In some embodiments, the modular persona id modules may be combined dynamically based on one or more factors including: (i) image capture conditions such as lighting, persona distance, and/or (ii) processing power available such as a desktop or laptop having a given amount of processing power, versus a smart phone device having relatively less processing power and/or (iii) power source availability (battery level or wired) and/or (iv) communication bandwidth available to transmit video-encoded persona data and/or (v) user feedback indicating which weight set provides a desired result as determined by the user. The factors may be used to determine which persona id modules to use, or which combination of persona id modules to use. The modules may be ranked according to performance under certain lighting conditions or by required processing power such that in a given lighting condition or given processing resources, the best combination of modules may be utilized.

In further embodiments, weights may be used by the combiner module 122 to combine the persona probability maps. In some embodiments, a set of weights may be applied to the maps of the respective modules that have been determine to perform well in order to compute the aggregate persona probability map. In other embodiments, a plurality of sets of weights may be available, where each set of weights performs best according to the given conditions (lighting, processing power, etc.). The set of weights may be selected dynamically based on current conditions detected by the computing device.

The persona extraction module 126 of computing device 104 then operates on the aggregate persona probability map as indicated from line 128 from combiner module 122. In one embodiment, a graph cut utility (such as what is available from within the OpenCV library). In such an embodiment, the segmentation of the persona extraction may be formulated as a mincut/maxflow problem. In this case, the image is mapped into a graph, and each pixel is mapped to a node. In addition, there are two additional special nodes called the source and the sink. The node for each image pixel is connected to both the source and the sink. If the aggregate persona probability map indicates that that pixel is likely to be foreground, a weight is applied to the edge linking the pixel to the source. If the aggregate persona probability map indicates that that pixel is likely to be background, a weight is applied to the edge linking the pixel to the sink. The magnitude of the weight increases as the probability becomes more certain. In addition, edges are included that link the nodes for a pixel to the nodes of a neighboring pixel. The weights of these nodes are inversely proportional to the likelihood of a boundary appearing there. One possible technique is to set these weights to be large if the two pixels are similar in color and set them to be small if the two pixels are not. Thus, transitioning from foreground to background is favored in areas where the color is also changing. The mincut problem is then solved by configuring the algorithm to remove edges from the graph until the source is no longer connected to the sink. (The algorithm will minimize the total weight of the edges it removes.) Since the node for each pixel is connected to both the source and the sink, one of those edges must be removed by the cut. If the node remains connected to the source (the edge to the sink was removed), that pixel is marked as foreground. Otherwise, the node is connected to the sink (the edge to the source was removed), and that pixel is marked as background. The formulation described may be solved efficiently through a variety of techniques.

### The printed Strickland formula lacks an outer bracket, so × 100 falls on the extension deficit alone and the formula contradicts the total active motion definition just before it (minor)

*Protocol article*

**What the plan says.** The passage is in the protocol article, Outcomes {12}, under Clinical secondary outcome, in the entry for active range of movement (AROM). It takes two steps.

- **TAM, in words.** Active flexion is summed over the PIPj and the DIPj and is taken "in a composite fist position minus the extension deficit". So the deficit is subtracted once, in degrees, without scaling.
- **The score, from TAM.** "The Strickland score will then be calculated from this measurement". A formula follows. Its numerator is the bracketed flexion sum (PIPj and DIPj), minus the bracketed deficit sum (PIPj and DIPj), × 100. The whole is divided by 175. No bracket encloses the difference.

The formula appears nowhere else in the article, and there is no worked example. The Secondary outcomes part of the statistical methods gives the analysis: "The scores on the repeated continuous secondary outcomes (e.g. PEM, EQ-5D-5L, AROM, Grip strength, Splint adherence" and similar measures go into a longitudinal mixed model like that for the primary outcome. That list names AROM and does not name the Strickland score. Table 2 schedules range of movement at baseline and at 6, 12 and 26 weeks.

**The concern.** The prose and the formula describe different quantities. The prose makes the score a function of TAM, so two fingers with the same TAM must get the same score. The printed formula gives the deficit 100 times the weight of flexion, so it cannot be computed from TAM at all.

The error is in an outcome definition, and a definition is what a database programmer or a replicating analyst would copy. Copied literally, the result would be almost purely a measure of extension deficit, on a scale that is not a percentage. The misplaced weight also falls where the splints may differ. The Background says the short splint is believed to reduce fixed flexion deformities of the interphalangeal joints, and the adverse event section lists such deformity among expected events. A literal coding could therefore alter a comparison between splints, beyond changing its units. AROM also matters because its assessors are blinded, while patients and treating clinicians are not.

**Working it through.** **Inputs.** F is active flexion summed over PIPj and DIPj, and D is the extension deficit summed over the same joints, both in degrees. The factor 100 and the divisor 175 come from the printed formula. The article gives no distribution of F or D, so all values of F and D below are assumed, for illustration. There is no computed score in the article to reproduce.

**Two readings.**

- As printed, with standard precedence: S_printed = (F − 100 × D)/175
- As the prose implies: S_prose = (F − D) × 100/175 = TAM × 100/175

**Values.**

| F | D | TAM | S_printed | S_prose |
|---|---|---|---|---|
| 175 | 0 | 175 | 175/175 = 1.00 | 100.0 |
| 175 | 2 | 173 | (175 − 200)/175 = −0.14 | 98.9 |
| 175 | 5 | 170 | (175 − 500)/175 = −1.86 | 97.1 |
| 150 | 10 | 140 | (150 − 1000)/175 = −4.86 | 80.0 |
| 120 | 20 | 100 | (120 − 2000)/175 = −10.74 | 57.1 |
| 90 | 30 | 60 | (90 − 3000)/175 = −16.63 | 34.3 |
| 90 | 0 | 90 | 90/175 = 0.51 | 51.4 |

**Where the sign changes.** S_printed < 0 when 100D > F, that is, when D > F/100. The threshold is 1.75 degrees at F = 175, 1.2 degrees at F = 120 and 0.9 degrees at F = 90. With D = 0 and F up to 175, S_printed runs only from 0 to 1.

In an alternative embodiment, the persona extraction module 126 may utilize an active contour model to operate on the aggregate persona probability map. The active contour model (also known as “snake”) may be used for segmentation and tracking. It does this by minimizing the combination of an external energy (to cause the contour to snap to image boundaries) and an internal energy (to keep the contour from becoming too convoluted). In one embodiment, one or more closed contours are used such that each contour will have an “inside” portion. The aggregate probability map is processed by an external energy function that favors including regions of high foreground probability and disfavors including regions of high background probability. In a further embodiment, more traditional terms for external energy may be used that favor high gradient regions in the image. In further embodiments, the internal energy term may include the commonly accepted terms.